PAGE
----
7. Thickness Dependent Loss Function of Si with 0.14 eV Energy Resolution (pages 826–828)

      M. Stöger-Pollach, C. Hebert, H.W. Zandbergen and P. Schattschneider

      Version of Record online: 3 NOV 2004 | DOI: 10.1002/adem.200400085

      Si band gap spectra were recorded by using electron energy loss spectrometry with very high energy resolution of 0.14 eV using a transmission electron microscope with a monochromated electron source. The shape of the spectra change with thickness, becoming indistinct at very thin regions. But even for higher thicknesses structureal evolution of the spectra can be observed. A comparison with band structure calculations is given, too.

    8. X-ray Diffraction Studies of Free-Standing Electrodeposited Cu-patterns (pages 828–832)

      K. Pantleon, H.M. Jensen and M.A.J. Somers

      Version of Record online: 3 NOV 2004 | DOI: 10.1002/adem.200400089

      Free-standing Cu-line patterns with various line widths and interline distances in the range of a few micrometers were electrodeposited. X-ray diffraction (XRD) was applied for quantification of crystallographic texture and XRD-peak broadening studies in dependence on the Cu-line dimensions. Supplementary to XRD, finite element modeling of the strain distribution within individual Cu-lines was carried out.

    9. Neutron Reflectivity as Method to Study in-Situ Adsorption of Phospholipid Layers to Solid-Liquid Interfaces (pages 832–836)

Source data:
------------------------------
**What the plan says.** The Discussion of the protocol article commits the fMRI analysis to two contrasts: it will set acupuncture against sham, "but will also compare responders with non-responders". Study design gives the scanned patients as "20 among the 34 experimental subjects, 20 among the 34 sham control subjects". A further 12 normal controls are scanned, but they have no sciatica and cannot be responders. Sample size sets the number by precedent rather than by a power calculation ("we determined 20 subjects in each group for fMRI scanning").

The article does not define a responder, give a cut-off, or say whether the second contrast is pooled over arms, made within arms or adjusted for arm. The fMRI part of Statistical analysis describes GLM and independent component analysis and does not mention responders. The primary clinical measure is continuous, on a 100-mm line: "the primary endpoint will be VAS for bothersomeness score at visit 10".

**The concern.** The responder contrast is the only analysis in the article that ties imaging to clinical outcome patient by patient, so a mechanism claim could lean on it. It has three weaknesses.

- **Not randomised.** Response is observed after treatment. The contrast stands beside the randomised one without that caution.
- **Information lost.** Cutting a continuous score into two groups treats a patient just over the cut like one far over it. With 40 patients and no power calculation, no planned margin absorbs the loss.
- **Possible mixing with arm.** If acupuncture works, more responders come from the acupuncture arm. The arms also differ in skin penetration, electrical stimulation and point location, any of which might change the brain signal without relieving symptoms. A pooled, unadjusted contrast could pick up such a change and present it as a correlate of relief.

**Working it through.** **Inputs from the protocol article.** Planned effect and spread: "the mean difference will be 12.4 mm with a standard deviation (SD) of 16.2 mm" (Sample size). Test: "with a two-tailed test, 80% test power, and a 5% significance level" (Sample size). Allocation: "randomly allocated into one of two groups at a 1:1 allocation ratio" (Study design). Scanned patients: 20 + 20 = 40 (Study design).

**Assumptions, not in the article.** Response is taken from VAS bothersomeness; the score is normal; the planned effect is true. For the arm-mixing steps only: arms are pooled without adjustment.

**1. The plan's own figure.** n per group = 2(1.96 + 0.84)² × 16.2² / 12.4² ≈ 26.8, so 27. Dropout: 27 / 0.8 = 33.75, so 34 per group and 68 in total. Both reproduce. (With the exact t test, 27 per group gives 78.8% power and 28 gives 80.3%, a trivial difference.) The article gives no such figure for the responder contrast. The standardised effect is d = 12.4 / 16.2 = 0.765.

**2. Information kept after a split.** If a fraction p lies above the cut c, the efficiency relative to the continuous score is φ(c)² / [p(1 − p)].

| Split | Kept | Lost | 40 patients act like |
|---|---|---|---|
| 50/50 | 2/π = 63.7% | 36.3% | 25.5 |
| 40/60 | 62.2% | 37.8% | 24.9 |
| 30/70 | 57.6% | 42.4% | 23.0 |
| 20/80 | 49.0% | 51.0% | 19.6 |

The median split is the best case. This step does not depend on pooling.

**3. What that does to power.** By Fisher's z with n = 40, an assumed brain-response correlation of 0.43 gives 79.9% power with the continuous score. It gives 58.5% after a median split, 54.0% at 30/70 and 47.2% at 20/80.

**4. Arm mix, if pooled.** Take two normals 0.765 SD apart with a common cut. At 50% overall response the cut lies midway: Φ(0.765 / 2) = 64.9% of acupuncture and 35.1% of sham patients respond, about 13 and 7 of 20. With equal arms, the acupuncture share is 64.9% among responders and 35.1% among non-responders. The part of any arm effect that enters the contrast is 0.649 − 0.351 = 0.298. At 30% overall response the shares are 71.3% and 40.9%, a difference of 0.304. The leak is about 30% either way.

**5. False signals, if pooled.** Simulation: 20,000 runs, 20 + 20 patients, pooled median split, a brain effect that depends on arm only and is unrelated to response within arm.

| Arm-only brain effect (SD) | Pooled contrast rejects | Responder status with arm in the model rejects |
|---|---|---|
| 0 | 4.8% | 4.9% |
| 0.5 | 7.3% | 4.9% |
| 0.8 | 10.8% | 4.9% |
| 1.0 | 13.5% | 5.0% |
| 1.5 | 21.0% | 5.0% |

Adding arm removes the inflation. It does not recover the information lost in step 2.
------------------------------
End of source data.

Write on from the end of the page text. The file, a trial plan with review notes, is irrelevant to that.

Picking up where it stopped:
T. Gutberlet, B. Klösgen, R. Krastev and R. Steitz

      Version of Record online: 3 NOV 2004 | DOI: 10.1002/adem.200400093

      The design and structure of biomimetic films along a planar surface is of tremendous interest for the development of biocompatible interfaces, the construction of biosensors based on membrane receptors, and as biophysical model systems for studying the interaction of biomolecules with membrane surfaces. A basic step in the design of such systems is the preparation of phospholipid molecules in the form of planar bilayers along adequate interfaces to mimic the interface of a biological membrane.

    10. High-Temperature Speciation Studies of Al-Ion Hydrolysis (pages 836–839)

      K. Shafran, O. Deschaume and C.C. Perry

      Version of Record online: 3 NOV 2004 | DOI: 10.1002/adem.200400058

      Preliminary results of a multi-technique study for Al-ion speciation are presented for the formation of large aluminium polycations. Information on the reaction pathway may aid the development of routes to solutions containing single species that can be used in model studies to investigate the effects of aluminium in the environment as well as for the generation of Al-containing materials from molecular scale precursors.

    11. Synthesis, Characterization and Crystal Structure of a new Cobalt Borophosphate, NaCoH2BP2O9 (pages 840–842)

      A. Guesmi and A. Driss

      Version of Record online: 3 NOV 2004 | DOI: 10.1002/adem.200400088

      A new sodium cobalt hydrogen borophosphate, NaCoH2BP2O9, was synthesized by the mild hydrothermal method and the crystal structure was characterized by the single-crystal x-ray diffraction method]. The structure consists in anionic groups [(H2BP2O9)3-]2 (centrosymmetric units [HP(2)O3O1/2-HBO2O2/2-P(1)O3O1/2]2) which are interconnected by sharing corners with the Co2O10 bioctahedral units. The framework connection is reinforced by hydrogen bonds.

    12. Molecular Self-Assembly and Nanomanipulation – Two Key Technologies in Nanoscience and Templating (pages 843–847)

      W.M. Heckl

      Version of Record online: 3 NOV 2004 | DOI: 10.1002/adem.200404493

      If at some time in the future we will want to build objects out of single atoms and molecules so that we can manufacture them with molecule assembly machines then we must think about which techniques need to be mastered in order to move things on the scale of atoms or molecules.